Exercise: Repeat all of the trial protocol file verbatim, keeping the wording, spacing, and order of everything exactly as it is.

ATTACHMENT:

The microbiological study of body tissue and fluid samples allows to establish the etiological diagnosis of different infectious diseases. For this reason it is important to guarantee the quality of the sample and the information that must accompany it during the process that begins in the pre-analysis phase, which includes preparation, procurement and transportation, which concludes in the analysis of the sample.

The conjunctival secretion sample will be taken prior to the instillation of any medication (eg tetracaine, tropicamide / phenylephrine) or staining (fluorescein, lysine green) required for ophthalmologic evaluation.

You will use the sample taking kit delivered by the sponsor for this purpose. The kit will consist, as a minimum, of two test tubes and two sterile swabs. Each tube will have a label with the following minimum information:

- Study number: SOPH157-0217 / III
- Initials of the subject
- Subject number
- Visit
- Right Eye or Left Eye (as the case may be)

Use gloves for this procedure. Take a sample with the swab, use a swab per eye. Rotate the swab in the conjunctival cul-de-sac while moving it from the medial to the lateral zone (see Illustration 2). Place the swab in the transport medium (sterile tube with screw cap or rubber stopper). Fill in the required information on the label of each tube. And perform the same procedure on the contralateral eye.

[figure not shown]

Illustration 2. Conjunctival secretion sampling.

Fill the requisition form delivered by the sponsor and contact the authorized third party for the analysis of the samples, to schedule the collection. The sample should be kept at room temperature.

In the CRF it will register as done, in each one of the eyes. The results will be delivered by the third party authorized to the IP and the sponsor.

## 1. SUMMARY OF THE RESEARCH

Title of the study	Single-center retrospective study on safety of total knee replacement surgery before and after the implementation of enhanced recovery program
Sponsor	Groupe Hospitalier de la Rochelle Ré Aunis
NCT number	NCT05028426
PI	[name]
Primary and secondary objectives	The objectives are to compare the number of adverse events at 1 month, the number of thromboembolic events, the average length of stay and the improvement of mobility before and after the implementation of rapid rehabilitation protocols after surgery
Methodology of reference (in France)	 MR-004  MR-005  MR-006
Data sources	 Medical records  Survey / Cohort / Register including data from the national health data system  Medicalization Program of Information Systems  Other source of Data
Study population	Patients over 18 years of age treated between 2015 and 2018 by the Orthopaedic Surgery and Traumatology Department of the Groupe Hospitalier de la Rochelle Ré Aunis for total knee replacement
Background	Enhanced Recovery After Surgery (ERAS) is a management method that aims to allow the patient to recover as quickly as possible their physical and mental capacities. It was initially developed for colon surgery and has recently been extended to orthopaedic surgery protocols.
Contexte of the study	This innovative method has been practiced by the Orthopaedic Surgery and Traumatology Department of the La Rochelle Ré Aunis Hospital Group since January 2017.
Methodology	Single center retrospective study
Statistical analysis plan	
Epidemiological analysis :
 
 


The microbiological study of body tissue and fluid samples allows to establish the etiological diagnosis of different infectious diseases. For this reason it is important to guarantee the quality of the sample and the information that must accompany it during the process that begins in the pre-analysis phase, which includes preparation, procurement and transportation, which concludes in the analysis of the sample.

The conjunctival secretion sample will be taken prior to the instillation of any medication (eg tetracaine, tropicamide / phenylephrine) or staining (fluorescein, lysine green) required for ophthalmologic evaluation.

You will use the sample taking kit delivered by the sponsor for this purpose. The kit will consist, as a minimum, of two test tubes and two sterile swabs. Each tube will have a label with the following minimum information:

- Study number: SOPH157-0217 / III
- Initials of the subject
- Subject number
- Visit
- Right Eye or Left Eye (as the case may be)

Use gloves for this procedure. Take a sample with the swab, use a swab per eye. Rotate the swab in the conjunctival cul-de-sac while moving it from the medial to the lateral zone (see Illustration 2). Place the swab in the transport medium (sterile tube with screw cap or rubber stopper). Fill in the required information on the label of each tube. And perform the same procedure on the contralateral eye.

[figure not shown]

Illustration 2. Conjunctival secretion sampling.

Fill the requisition form delivered by the sponsor and contact the authorized third party for the analysis of the samples, to schedule the collection. The sample should be kept at room temperature.

In the CRF it will register as done, in each one of the eyes. The results will be delivered by the third party authorized to the IP and the sponsor.

## 1. SUMMARY OF THE RESEARCH

Title of the study	Single-center retrospective study on safety of total knee replacement surgery before and after the implementation of enhanced recovery program
Sponsor	Groupe Hospitalier de la Rochelle Ré Aunis
NCT number	NCT05028426
PI	[name]
Primary and secondary objectives	The objectives are to compare the number of adverse events at 1 month, the number of thromboembolic events, the average length of stay and the improvement of mobility before and after the implementation of rapid rehabilitation protocols after surgery
Methodology of reference (in France)	 MR-004  MR-005  MR-006
Data sources	 Medical records  Survey / Cohort / Register including data from the national health data system  Medicalization Program of Information Systems  Other source of Data
Study population	Patients over 18 years of age treated between 2015 and 2018 by the Orthopaedic Surgery and Traumatology Department of the Groupe Hospitalier de la Rochelle Ré Aunis for total knee replacement
Background	Enhanced Recovery After Surgery (ERAS) is a management method that aims to allow the patient to recover as quickly as possible their physical and mental capacities. It was initially developed for colon surgery and has recently been extended to orthopaedic surgery protocols.
Contexte of the study	This innovative method has been practiced by the Orthopaedic Surgery and Traumatology Department of the La Rochelle Ré Aunis Hospital Group since January 2017.
Methodology	Single center retrospective study
Statistical analysis plan	
Epidemiological analysis :
 
 